Man City’s win over Chelsea last night pushes us down into fourth place, although we have the chance to go above them again with a win over Crystal Palace later today.
It’s a game that should matter more than it actually does. For the players and the manager, who speak of how you never know and how they need to keep going, it’s a matter of pride above all else. Realistically what’s left this season is seeing how far up the table we can finish, but there’s little chance of it being especially meaningful. I’d be delighted if my words came back to bite me in the arse, but at this point I’m not especially hopeful.
In terms of the team, Petr Cech has to come back in for David Ospina in goal, and aside from that it’s hard to envisage any changes. The manager might be inclined to restore the Mertesacker/Koscielny partnership in the centre of defence. I think it’s our most naturally balanced central defensive pairing, and with Palace clearly targetting that area it’s worth thinking about.
We will put pressure on their centre-halves every opportunity we have. It’s well documented that their set-piece record isn’t great defensively, and that we are the best, so they are going to have to defend at least on four five occasions against the best team in the Premier League at set-plays. So that’s where we can really test them.
Of course they have a big lanky bollix up front in Emmanuel Adebayor, who will surely be looking to be a massive pain in the hole because that’s what he’s really good at. I believe his nickname is ‘Piles’. He’s caused us problems before, so adding that bit of extra height might be a good thing, but as we said after last week, it’s not just down the central defenders – stopping their chaps making crosses has to be the first thing.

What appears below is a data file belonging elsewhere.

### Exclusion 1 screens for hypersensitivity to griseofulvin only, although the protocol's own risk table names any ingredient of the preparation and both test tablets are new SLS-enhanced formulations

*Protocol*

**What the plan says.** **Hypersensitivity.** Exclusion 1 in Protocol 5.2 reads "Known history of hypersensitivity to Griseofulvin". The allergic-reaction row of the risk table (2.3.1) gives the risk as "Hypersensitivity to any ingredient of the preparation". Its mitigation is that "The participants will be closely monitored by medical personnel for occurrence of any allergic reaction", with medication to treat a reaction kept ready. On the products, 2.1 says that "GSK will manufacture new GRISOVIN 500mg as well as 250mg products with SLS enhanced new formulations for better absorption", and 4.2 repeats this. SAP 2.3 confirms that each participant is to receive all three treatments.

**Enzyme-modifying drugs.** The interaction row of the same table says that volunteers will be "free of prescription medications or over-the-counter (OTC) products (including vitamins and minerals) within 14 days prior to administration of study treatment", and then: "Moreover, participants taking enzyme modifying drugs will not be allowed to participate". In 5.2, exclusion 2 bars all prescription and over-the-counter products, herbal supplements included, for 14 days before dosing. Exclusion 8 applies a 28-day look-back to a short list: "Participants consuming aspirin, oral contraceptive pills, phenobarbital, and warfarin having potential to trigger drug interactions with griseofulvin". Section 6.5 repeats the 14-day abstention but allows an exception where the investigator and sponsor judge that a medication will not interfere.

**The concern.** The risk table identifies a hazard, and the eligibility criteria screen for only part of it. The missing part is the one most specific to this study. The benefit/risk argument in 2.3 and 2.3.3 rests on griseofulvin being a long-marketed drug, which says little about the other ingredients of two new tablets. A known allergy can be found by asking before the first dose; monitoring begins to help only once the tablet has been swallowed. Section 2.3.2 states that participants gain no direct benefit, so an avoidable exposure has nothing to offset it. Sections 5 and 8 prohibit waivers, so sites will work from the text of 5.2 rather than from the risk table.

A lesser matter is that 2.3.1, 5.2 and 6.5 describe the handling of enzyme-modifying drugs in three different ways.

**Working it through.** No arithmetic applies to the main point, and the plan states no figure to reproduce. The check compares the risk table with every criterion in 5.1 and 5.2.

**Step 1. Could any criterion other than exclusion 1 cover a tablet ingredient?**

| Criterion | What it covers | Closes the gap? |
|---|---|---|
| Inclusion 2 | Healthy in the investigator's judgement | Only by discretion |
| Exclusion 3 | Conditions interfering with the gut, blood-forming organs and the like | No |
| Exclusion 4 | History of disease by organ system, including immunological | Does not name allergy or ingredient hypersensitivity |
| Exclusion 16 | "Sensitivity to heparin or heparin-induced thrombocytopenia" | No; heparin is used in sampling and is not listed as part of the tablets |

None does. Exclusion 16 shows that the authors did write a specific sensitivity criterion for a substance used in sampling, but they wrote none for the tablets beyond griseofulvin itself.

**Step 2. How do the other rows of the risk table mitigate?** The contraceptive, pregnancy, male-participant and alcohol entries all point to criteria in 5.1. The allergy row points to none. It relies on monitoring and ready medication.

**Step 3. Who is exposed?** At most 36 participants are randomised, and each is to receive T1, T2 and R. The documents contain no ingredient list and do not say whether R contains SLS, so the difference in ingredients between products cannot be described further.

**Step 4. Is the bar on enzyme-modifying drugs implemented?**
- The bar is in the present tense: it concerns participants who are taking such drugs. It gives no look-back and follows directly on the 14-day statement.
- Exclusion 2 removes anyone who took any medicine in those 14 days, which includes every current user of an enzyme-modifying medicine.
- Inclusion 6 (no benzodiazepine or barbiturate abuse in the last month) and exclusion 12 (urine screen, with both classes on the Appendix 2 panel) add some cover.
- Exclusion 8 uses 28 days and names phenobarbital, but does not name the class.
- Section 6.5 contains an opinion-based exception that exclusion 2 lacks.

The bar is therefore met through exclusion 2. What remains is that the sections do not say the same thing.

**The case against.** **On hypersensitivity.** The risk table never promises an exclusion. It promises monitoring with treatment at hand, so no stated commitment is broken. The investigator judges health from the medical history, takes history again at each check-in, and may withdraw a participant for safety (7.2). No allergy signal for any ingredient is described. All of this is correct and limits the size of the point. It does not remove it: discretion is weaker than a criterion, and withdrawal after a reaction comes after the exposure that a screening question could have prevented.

Other than that it’s hard to see any other changes, unless he feels that playing two ‘defensive’ midfielders at home is a bit conservative, and he brings Aaron Ramsey back into the centre. It’s very difficult to summon up much in the way of excitement for this one. It all feels very flat but hopefully we’ll see a good performance and get the right result. I always like when we win, regardless of anything else.
Arsene Wenger says:
I’ve told my players our responsibility, our challenge, is to fight in every match until the last minute of the season. We have to rectify the fact we conceded at West Ham and come back to being strong defensively.
Let’s see how they respond to that.
Elsewhere, The Mirror report this morning that Theo Walcott is ‘fed up’ being on the bench and wants a move this summer. It’s pretty standard Sunday fare, no quotes or anything, so you have to take it with a pinch of salt, but I’d be quite happy if that were the case. Sell him, buy somebody better – and before I get accused of being anti-Walcott, that’s my point of view when it comes to every single player.
That said, Ten Years of Theo – which sounds sadly like the novel Gabriel García Márquez never managed to write – is quite enough for me. ‘On his day’, people say, which is very true. On his day he can be electric and he can score some fantastic goals, but consistency is the thing.
‘On his day he can be a wonderful bus driver’, says Coachy McCoachface, the owner of the private bus company that employs Walcott in another life. ‘He gets from A to B in great style, but unfortunately those days when he drives it onto the pavement, down embankments and into people’s gardens mean we simply have to let him go. Some days he doesn’t even turn up.’
It’s a bit like that for me.
Francis Coquelin talks about blowing the title. Sort of. And I need some more coffee. We’ll have a live blog for you later, check back and stuff, and a last call for this week’s Arsecast – it’s good listening, and all the links you need are here.